As long as he looked comfortable, was eating and drinking, I will let him tell me how long we will go.  Ricky was a huge part of my life.  He was the first thing I saw every morning, he was with me almost every minute of the day and the last thing I saw before falling asleep. This was very hard to see my precious boy going downhill.  I was having a hard time just imagining my life without him.

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Ricky and me
May 3, 2017

May 3, 2017

We scheduled a photography session, however, I do not think Ricky enjoyed it.  He kept his eyes closed like he really did not want his picture taken.  Maybe he was not feeling well.

 

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Ricky
May 3, 2017

 

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Ricky not cooperating for the photographer, keeping his eyes closed for most of the time
May 3, 2017

 

 

 

 

 

 

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Ricky not cooperating for the photographer, keeping his eyes closed for most of the time, doesn’t he look like he is smirking !!
May 3, 2017

 

Ricky opened his eyes a bit as if to say, can we get this over with.
May 3, 2017

 

 

 

 

 

 

 

 

 

 

two kitties

Gus Bennett photobombing Ricky
May 3, 2017

 

 

two kitties

Katniss photobombing Ricky
May 3, 2017

 

 

 

 

 

 

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Linus photobombing Ricky
May 3, 2017

 

 

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Ricky
May 3, 2017

 

 

 

 

 

 

 

 

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Ricky and me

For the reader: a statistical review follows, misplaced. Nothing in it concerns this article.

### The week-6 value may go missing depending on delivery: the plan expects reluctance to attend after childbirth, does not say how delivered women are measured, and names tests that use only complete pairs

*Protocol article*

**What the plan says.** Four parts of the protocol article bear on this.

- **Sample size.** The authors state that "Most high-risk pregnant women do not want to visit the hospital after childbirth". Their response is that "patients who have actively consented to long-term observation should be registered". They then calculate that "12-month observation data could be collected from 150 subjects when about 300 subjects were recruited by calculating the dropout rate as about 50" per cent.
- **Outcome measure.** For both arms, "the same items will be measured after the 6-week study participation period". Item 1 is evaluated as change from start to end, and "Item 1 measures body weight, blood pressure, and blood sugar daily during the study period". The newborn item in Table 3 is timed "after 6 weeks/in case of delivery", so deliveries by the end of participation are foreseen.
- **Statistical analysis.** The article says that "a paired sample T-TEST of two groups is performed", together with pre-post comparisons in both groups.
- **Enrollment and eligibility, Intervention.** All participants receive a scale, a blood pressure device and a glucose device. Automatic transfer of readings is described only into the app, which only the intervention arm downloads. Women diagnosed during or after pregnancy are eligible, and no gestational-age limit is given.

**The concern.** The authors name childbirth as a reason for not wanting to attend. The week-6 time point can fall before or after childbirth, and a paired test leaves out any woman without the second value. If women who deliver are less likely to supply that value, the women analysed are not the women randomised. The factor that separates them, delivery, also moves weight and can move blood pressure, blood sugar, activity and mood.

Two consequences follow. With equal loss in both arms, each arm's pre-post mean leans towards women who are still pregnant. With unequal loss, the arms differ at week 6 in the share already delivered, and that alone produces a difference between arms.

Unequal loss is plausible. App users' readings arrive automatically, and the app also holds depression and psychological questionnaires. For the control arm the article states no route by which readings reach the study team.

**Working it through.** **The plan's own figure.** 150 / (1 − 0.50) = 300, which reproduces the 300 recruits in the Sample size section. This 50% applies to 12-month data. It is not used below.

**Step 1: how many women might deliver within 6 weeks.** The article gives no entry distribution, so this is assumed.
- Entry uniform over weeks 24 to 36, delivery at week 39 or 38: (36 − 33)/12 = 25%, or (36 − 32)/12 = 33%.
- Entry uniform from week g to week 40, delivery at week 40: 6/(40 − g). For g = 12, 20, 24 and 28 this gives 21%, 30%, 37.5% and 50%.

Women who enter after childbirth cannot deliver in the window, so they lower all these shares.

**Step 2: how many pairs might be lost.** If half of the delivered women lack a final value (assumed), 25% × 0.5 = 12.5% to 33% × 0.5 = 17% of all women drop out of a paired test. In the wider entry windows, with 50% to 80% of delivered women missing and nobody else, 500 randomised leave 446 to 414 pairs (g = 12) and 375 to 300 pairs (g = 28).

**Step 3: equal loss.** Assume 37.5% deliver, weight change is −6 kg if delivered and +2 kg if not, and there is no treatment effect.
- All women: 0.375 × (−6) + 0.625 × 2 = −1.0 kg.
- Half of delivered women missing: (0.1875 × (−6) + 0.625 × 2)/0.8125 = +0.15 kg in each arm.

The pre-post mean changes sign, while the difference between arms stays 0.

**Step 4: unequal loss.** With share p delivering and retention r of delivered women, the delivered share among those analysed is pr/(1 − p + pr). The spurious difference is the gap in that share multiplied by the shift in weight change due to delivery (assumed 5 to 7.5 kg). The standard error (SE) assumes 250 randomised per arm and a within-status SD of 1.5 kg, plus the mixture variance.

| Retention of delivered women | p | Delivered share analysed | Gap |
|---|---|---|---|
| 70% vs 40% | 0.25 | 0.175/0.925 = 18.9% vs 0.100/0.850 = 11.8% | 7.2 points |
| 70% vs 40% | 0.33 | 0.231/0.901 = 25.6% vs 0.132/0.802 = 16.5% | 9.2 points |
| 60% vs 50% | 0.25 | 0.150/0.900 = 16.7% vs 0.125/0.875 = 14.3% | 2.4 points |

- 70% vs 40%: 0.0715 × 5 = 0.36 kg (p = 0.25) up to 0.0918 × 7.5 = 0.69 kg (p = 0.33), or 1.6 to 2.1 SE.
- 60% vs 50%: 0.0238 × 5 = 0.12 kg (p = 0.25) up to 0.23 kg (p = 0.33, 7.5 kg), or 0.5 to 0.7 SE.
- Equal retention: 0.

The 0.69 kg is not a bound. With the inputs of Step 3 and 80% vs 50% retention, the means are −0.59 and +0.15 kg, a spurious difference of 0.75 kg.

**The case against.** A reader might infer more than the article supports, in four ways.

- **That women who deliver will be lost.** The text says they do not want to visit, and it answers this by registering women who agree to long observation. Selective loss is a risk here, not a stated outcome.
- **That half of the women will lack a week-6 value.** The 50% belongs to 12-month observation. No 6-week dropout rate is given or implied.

May 3, 2017

 

 

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Ricky and me
He was not in a picture mood!
May 3, 2017

 

 

 

 

 

 

 

 

 

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Ricky and me
May 3, 2017

 

 

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Ricky and me
May 3, 2017

 

 

 

 

 

 

 

 

 

 

 

 

 

 

 

 

 

 

 

 

 

 

 

 

 

 

 

 

 

 

 

 

 

 

 

 

 

 

 

 

 

 

 

 

 

 

 

 

 

 

 

 

 

 

 

 

 

 

 

 

 

 

 

 

 

 

 

 

 

 

 

 

 

 

 

 

 

 

 

 

 

May 5, 2017

Then Ricky stopped eating on his own. I did syringe feed him.  He seemed to be okay with that and ate everything I slowly squirted in his mouth. He seemed to be more comfortable eating with his head up, rather than down to eat out of his dish.

 

May 8, 2017

Ricky did not come to lay with me this morning while I drank my coffee.  I searched for him to be with me that morning after I awoke.  When I found him, He told me with his eyes, that he was tired, uncomfortable and ready to go.  My heart shattered in a million pieces.

I said good bye to my beautiful boy on May 8, 2017 in the late afternoon.  As I stroked his lifeless body, I realized that his fur was the softest it had ever been. I am so very grateful to have had this most amazing cat in my life.  To have experienced such a profound love with this special boy. I have never been so unbelievably connected to another living soul.  My life will never be the same and will be very empty without him.

Heaven for me will be reuniting with my precious Ricky again.

Black & White kitty

Ricky sleeping next to me

May 29, 2017 – Memorial Day

I woke up with the memory of a very special visit in my dream.

Some may not believe that loved ones send messages after they are gone, but having had many messages from lost loved ones over the years, I am a true believer.

Ricky appeared in my dream, there was nothing in the surroundings, It was just me and him.  He was looking up at me and I looked down at him.  It was very brief.  His fur was glistening, the white was pure snow white and the black was silky black. He looked incredible, no stains.  He was youthful looking, his eyes were bright, his face was smiling and so full of love. He was the most beautiful thing, I had ever seen.  He had a light surrounding him, very angelic.  He let me know that he was safe, happy and healthy.  He had no pain, no disease.  Then he gave me his “I love you” eyes, I gave them back and I woke up.

Thank you my precious boy for the best gift of my life. I love you.